No Speech Therapy Recomended


Last Spring a gentleman called me up, begging me to start speech therapy with his daughter. His daughter was 4, and her teacher recommended speech therapy, as the child had not spoken the entire year. The father had been on a waiting list with his health plan for 6 months,and decided to pay privately and submit my receipts to his health plan, which reimbursed him.

The family was from Eritrea, and had lived in Tel Aviv a few years. Putting aside the political problems they faced, they insisted that their daughter speak only in English, as they were no longer going to use Tigrinya, their mother tongue. They hoped to move to England or America soon. They had many friends in similar circumstances who were teaching their children English, letting them pick up Hebrew in school, and , also, which was not the case with my client, speaking their mother tongue at home.

While the parents said they did not speak Tigrinya at home, with closer questioning I learned they did speak to each other, but not to their daughter, whose name was Esther. I felt it was very important they speak their mother tongue with their daughter, but they refused, begging me to work on improving her spoken English.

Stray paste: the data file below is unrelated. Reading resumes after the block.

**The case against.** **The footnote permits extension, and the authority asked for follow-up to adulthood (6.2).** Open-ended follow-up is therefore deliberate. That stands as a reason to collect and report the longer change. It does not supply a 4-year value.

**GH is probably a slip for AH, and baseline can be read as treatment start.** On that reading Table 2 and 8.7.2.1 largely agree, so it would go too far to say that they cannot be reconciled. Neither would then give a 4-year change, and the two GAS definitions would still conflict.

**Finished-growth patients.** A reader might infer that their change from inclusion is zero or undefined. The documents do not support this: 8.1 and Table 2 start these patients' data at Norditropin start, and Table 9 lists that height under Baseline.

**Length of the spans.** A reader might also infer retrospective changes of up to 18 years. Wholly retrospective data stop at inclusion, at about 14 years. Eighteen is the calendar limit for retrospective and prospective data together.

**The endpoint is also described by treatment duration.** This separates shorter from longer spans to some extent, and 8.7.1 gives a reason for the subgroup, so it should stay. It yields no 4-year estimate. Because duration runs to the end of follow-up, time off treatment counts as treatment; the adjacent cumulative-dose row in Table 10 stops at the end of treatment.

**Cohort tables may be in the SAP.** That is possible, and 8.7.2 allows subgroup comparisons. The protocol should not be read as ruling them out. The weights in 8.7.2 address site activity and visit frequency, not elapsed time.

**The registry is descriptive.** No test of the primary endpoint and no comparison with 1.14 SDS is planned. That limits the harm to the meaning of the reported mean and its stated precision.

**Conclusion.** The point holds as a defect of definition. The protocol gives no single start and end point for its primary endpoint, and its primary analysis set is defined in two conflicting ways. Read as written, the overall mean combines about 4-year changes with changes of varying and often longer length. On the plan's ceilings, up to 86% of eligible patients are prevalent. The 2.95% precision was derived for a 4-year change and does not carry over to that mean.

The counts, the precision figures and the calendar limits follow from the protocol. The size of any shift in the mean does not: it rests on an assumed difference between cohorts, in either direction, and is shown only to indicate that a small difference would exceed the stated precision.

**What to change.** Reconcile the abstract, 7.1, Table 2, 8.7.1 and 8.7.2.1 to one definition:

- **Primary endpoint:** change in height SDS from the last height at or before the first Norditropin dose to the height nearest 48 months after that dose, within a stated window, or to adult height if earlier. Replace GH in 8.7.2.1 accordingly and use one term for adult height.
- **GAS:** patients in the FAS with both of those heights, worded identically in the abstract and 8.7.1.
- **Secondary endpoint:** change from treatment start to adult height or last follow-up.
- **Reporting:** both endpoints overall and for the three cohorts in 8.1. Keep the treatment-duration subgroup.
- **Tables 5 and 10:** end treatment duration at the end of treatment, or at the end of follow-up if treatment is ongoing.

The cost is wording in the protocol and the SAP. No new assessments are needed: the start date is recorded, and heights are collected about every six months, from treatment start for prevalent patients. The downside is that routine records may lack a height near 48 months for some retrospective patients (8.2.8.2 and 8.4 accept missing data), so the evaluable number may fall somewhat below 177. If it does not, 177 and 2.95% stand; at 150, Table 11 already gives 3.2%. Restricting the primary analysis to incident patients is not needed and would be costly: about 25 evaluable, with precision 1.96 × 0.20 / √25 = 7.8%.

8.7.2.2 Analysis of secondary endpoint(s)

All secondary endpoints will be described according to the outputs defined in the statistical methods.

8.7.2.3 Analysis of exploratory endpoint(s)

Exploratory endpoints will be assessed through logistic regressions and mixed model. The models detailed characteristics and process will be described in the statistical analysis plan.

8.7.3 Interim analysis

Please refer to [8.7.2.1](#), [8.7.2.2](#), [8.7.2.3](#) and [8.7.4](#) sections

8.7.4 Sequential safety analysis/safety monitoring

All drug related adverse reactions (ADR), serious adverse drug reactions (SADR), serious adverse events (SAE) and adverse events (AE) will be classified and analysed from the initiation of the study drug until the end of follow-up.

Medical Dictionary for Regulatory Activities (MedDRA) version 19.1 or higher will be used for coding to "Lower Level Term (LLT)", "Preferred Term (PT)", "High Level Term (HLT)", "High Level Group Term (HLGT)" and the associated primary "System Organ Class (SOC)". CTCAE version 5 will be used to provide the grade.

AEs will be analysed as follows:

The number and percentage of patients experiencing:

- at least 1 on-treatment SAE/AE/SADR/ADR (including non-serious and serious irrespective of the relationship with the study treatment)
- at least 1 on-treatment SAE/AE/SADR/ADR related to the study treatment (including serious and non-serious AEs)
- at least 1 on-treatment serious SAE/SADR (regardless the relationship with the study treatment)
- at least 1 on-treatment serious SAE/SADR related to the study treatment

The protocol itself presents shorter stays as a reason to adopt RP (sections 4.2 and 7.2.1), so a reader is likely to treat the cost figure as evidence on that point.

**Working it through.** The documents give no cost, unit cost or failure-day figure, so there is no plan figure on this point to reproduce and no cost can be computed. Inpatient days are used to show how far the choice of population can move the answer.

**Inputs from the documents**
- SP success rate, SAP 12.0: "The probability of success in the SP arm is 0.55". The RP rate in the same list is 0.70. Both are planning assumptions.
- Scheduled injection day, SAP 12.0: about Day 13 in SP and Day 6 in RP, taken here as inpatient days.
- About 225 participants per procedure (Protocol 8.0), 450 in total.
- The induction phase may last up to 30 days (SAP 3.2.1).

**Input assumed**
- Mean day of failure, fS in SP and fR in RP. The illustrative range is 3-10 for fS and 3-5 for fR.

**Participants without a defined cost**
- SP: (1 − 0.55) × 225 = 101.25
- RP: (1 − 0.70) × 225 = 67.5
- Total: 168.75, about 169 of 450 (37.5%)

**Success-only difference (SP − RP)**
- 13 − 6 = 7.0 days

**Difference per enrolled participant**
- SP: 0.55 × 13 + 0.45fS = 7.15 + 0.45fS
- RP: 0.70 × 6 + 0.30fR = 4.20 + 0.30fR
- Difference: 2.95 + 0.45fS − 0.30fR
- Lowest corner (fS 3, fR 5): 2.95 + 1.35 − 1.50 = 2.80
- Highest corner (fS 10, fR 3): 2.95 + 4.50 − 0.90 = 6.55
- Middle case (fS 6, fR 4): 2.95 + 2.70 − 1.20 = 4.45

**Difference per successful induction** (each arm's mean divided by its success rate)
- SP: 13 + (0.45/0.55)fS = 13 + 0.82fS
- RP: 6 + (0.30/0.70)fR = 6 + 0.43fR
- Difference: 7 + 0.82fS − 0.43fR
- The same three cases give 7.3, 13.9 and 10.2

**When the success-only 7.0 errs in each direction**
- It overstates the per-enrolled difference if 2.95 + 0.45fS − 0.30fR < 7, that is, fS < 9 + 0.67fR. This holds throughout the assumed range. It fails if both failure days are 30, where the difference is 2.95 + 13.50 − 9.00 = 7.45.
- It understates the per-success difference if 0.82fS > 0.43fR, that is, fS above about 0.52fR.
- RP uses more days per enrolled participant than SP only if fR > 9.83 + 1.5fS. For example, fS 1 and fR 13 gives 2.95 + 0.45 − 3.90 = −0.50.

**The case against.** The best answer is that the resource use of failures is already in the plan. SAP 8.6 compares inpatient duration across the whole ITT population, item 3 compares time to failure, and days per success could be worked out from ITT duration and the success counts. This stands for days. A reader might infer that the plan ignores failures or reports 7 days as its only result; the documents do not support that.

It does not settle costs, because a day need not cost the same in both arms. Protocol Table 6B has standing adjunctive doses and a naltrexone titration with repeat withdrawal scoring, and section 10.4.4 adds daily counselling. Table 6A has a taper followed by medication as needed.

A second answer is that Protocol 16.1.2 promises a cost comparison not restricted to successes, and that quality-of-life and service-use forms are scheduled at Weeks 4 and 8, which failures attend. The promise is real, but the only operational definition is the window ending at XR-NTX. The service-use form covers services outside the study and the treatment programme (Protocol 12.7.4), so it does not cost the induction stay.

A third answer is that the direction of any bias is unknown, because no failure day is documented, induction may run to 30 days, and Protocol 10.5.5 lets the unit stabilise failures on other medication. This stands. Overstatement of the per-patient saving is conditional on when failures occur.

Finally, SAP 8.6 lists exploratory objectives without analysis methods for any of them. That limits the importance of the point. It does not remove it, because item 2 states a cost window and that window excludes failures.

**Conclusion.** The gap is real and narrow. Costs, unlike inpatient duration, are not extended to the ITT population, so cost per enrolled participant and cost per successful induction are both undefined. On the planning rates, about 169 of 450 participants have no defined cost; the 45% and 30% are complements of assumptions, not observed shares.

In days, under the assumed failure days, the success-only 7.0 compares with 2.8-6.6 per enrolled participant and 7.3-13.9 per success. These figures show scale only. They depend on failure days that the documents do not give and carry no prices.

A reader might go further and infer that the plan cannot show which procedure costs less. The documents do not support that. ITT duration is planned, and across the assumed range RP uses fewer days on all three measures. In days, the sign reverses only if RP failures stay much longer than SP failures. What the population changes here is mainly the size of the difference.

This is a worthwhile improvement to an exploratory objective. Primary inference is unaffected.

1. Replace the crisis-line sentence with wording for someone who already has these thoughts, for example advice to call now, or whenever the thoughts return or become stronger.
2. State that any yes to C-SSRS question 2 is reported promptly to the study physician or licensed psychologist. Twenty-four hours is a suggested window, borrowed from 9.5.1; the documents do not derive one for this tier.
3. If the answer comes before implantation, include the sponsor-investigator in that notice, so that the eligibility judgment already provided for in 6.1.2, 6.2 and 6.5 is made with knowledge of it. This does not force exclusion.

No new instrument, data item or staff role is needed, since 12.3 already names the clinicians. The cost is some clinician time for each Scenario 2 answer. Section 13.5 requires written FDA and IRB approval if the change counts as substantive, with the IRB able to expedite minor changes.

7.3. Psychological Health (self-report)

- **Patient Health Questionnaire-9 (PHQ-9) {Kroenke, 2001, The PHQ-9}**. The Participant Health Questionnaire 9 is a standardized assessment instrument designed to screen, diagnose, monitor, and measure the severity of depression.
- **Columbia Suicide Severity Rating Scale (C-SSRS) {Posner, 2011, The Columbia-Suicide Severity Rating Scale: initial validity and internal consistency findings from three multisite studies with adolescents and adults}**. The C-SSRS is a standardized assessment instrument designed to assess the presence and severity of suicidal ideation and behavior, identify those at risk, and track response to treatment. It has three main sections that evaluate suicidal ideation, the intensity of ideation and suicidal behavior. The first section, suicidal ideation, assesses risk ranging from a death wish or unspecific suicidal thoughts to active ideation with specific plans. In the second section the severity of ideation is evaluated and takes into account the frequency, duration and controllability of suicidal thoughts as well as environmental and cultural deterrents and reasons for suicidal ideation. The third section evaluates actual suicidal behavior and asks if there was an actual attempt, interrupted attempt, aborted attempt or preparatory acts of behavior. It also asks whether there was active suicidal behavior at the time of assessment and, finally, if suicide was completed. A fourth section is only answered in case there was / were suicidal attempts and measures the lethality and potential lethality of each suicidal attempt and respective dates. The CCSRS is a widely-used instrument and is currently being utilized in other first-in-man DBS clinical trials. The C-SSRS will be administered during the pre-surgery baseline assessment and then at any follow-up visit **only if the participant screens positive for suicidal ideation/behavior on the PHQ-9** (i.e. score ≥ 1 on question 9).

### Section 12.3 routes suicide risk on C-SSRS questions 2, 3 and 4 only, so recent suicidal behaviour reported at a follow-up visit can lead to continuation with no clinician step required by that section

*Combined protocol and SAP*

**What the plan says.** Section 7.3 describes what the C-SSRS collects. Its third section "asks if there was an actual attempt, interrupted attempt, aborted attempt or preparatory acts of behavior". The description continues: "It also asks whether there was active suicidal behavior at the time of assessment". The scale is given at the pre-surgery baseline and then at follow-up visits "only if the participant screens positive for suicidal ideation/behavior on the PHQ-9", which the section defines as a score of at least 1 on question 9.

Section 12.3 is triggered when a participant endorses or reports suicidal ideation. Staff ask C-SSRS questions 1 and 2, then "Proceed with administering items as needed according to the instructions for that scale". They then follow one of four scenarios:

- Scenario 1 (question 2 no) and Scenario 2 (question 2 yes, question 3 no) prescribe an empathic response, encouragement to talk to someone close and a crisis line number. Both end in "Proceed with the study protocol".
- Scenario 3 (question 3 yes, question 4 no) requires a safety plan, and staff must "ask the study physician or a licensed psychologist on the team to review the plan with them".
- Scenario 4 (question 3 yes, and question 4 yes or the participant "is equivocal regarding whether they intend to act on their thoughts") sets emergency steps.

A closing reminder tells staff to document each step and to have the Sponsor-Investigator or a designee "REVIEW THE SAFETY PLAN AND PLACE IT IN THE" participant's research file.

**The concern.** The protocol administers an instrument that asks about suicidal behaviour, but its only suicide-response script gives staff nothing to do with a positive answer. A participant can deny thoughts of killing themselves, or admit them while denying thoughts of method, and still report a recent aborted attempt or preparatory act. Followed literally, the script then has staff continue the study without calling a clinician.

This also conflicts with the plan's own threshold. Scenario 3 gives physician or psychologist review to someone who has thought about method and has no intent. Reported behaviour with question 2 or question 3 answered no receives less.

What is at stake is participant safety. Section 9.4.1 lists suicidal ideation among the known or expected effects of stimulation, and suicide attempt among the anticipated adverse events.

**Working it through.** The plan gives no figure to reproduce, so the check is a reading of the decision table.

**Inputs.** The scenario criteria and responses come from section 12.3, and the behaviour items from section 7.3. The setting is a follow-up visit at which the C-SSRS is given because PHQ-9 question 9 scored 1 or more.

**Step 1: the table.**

Soon I was in touch with the child's teacher. She reported the child did not speak Hebrew at all, This was her second year in the Israeli School System ( September 2016). Soon Esther would be tested by the school authorities to determine if she had learning issues, as she was not speaking. The parents wanted her in an English speaking program. However I explained that this was Israel, and the language taught in the public schools was Hebrew. If they stayed in Israel, English would be taught in 3rd or 4th grade.

My main concern was Esther. She did not know her mother tongue, did not speak Hebrew , and was speaking English, only with her parents. With other children at play, she was quiet.

I worked with Esther a few times, mostly to try to convince her parents to accept and use Hebrew as they were living here, and to teach Esther her mother tongue. Esther made progress in our few sessions, but not the kind of progress I felt would help her communicate in the world she was living in.

After 4 months Esther's program released the results of the testing, ( I contributed my report) finding her to be of normal intelligence, and encouraging speaking Hebrew in the home and school setting.. She would receive a teacher to help her with Hebrew language and a speech therapist working in Hebrew in the school setting. At this juncture her parents decided to teacher her Tigrinya. When I last checked in with them, Esther was speaking in Hebrew spontaneously and chatting with her parents in their mother tongue.

I felt this was the best outcome. Esther may need to learn English at some future point, but not now.

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